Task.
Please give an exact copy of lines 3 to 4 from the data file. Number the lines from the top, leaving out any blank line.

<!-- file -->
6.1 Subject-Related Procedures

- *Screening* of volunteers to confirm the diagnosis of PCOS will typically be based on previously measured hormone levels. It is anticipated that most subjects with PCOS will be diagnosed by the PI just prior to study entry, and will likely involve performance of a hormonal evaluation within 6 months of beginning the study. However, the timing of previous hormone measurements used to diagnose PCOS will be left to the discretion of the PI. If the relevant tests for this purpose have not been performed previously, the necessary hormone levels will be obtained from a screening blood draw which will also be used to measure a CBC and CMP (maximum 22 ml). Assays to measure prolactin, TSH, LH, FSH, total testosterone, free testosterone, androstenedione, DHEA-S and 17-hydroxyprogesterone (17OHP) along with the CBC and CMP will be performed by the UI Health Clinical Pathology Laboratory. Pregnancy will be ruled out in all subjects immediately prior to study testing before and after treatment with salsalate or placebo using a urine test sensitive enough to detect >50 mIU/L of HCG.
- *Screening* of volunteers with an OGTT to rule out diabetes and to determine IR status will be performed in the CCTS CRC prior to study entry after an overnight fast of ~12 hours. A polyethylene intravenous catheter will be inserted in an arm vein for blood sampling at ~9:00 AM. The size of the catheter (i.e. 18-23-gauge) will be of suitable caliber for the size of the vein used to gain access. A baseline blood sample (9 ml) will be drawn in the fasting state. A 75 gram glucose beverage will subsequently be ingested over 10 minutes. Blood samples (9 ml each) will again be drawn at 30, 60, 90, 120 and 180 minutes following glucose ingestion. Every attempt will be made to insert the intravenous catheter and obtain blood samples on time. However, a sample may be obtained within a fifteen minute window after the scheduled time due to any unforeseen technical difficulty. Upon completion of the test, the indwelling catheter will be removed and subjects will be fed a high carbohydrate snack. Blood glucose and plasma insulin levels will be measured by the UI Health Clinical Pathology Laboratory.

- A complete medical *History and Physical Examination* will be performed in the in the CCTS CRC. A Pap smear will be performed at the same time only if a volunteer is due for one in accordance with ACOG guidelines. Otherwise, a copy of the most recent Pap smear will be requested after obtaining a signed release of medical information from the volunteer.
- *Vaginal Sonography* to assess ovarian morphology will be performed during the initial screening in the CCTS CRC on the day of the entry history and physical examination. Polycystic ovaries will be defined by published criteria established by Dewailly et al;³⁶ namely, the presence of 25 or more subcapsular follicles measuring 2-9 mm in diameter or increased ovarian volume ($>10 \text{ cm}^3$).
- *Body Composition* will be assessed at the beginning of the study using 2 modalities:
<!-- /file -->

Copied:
- *Screening* of volunteers with an OGTT to rule out diabetes and to determine IR status will be performed in the CCTS CRC prior to study entry after an overnight fast of ~12 hours. A polyethylene intravenous catheter will be inserted in an arm vein for blood sampling at ~9:00 AM. The size of the catheter (i.e. 18-23-gauge) will be of suitable caliber for the size of the vein used to gain access. A baseline blood sample (9 ml) will be drawn in the fasting state. A 75 gram glucose beverage will subsequently be ingested over 10 minutes. Blood samples (9 ml each) will again be drawn at 30, 60, 90, 120 and 180 minutes following glucose ingestion. Every attempt will be made to insert the intravenous catheter and obtain blood samples on time. However, a sample may be obtained within a fifteen minute window after the scheduled time due to any unforeseen technical difficulty. Upon completion of the test, the indwelling catheter will be removed and subjects will be fed a high carbohydrate snack. Blood glucose and plasma insulin levels will be measured by the UI Health Clinical Pathology Laboratory.

- A complete medical *History and Physical Examination* will be performed in the in the CCTS CRC. A Pap smear will be performed at the same time only if a volunteer is due for one in accordance with ACOG guidelines. Otherwise, a copy of the most recent Pap smear will be requested after obtaining a signed release of medical information from the volunteer.